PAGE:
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Electric Chainsaw

Post in 'The Gear' started by Vic99, Jun 5, 2007.

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  1. Vic99

    Vic99 Minister of Fire

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    I'm stocking up on wood for next winter(have 2.5 cords cut already) . . . . getting a vermot soapstone stove installed in a month.

    I want to buy an electric chainsaw mostly for limbing & bucking at my home. I know that the gas saws are superior, but can anyone recommend a decent electric? I have used a friend's remmington 3.5 hp several times, but I need to get my own.

    I anticipate cutting about 4 cords a year. Thanks.

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  2. velvetfoot

    velvetfoot Minister of Fire

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    I tried cutting up my stack of logs with a Poulan 400e (4 hp) but did not have a satisfactory experience and went back to a gas saw. It was just slow, like the chain was dull, but the replacement Poulan chain I got was just as bad. I guess I'll experiment with another chain, but it could get expensive.
  3. dangf

    dangf New Member

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    I use the Makita UC4000 with a 12-gauge 100ft extension cord and have been satisfied so far.

    Pros: much quieter than gas, low-maintenance (only chain-sharpening), easy to handle, cuts relatively fast for electric

    Cons: need to fill chain oil reservoir frequently, pricey

    I also have a gas saw, but I never use it b/c the electric is so much easier to grab and go.
  4. velvetfoot

    velvetfoot Minister of Fire

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    Those were the reasons I tried to make the Poulan electric work but I just couldn't-the gas saw is just so much better.
  5. Cearbhaill

    Cearbhaill Feeling the Heat

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    Any more thoughts on these?

    I bought my husband the Remington 18" 4.0-HP electric for Christmas because I simply could not afford a decent gas powered one. All we need it for is to shorten splits that were delivered a tad too long and maybe some light yard work. He is not the least bit mechanically inclined so I will be doing the maintenance and so on, so I needed to keep it easy.

    We've been using a "chainsaw on a stick"/pole saw- this new one has got to be better that that!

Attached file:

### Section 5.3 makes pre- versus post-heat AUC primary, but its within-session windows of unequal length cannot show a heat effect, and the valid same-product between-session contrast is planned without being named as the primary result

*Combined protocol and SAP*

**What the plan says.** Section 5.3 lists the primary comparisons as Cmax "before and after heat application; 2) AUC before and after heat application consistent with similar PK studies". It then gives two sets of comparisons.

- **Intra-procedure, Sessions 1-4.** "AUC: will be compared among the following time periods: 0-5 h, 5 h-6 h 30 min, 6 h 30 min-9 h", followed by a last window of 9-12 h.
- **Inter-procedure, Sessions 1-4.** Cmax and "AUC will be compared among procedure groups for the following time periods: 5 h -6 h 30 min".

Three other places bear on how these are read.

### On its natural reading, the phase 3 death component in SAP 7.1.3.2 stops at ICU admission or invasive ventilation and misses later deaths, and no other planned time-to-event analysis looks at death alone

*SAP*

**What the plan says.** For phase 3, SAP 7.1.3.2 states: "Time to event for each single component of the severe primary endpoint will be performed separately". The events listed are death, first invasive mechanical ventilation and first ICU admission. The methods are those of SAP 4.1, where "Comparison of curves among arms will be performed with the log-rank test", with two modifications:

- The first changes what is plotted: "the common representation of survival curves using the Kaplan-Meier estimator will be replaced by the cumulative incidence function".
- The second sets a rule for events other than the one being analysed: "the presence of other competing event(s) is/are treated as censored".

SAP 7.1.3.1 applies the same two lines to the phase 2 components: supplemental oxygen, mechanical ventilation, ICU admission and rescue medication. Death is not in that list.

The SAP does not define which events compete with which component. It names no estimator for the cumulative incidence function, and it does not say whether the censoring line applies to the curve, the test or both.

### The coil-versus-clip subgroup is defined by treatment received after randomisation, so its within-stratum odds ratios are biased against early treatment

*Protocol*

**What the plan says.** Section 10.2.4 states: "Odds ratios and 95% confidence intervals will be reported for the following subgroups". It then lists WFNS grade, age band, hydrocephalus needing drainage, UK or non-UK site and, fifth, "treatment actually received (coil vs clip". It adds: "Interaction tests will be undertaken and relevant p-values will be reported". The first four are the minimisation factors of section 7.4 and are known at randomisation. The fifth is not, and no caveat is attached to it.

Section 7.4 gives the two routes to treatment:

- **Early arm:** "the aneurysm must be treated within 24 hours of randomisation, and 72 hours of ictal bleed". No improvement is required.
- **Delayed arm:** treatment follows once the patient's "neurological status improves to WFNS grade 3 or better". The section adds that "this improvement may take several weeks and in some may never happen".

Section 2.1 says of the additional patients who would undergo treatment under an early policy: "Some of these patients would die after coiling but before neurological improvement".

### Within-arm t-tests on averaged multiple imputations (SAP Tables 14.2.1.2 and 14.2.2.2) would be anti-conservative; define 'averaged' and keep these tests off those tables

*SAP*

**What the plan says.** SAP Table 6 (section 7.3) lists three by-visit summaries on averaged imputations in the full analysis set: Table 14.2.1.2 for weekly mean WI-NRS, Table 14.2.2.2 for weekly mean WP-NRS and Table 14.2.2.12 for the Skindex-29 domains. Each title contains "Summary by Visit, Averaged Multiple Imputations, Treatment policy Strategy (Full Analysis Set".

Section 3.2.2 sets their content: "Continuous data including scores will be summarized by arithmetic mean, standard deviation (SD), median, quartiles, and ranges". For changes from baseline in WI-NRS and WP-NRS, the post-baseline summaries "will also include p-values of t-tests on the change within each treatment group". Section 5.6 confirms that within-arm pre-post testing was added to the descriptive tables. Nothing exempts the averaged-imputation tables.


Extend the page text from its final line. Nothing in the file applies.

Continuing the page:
6. MuckSavage

    MuckSavage Member

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    I have a Husqvarna that I bought for $100 at an auction. It was almost new. I think it's a model 316. 16" bar/chain. I think it does a great job, although, I think new, it would be kinda pricey.
  7. DennisR

    DennisR Member

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    An electric chainsaw uses a universal motor (same motor in vacuum and blender) so it's not going to do much work like a gas one. Also the rating is the peak horsepower of the motor. There is no way you will get 4 horsepower safely continuously in a 120 volt circuit from #14 gauge wire of the drop cord. I say go gas.
  8. Cearbhaill

    Cearbhaill Feeling the Heat

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    Too late. Maybe next year.
  9. Rich M

    Rich M New Member

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    Doing that much wood every year is asking too much from an electric. Electrics are really more for occasional limbing, not bucking multiple cords yearly. Get a 16" Husqvarna or Stihl.
  10. Vic99

    Vic99 Minister of Fire

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    I got a 4.0 remmington.

    I like that it is grab and go, but it is really slow. I had a used 3.5 that died on me. This 4.0 seems to handle work better and doesn't seem to overheat.

    I may go gas eventually, but spent too much money this year as this is my first year burning and such.
  11. precaud

    precaud Minister of Fire

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    Hmmm... that's odd... I bucked 2.5 cords with my Makita UC4000 this year, same as last year. Didn't have to breathe exhaust fumes while doing it. Or adjust a carb. Or bother the neighbors. My gas saws are great in the field. But the Makita is much more pleasant to use.
  12. Rich M

    Rich M New Member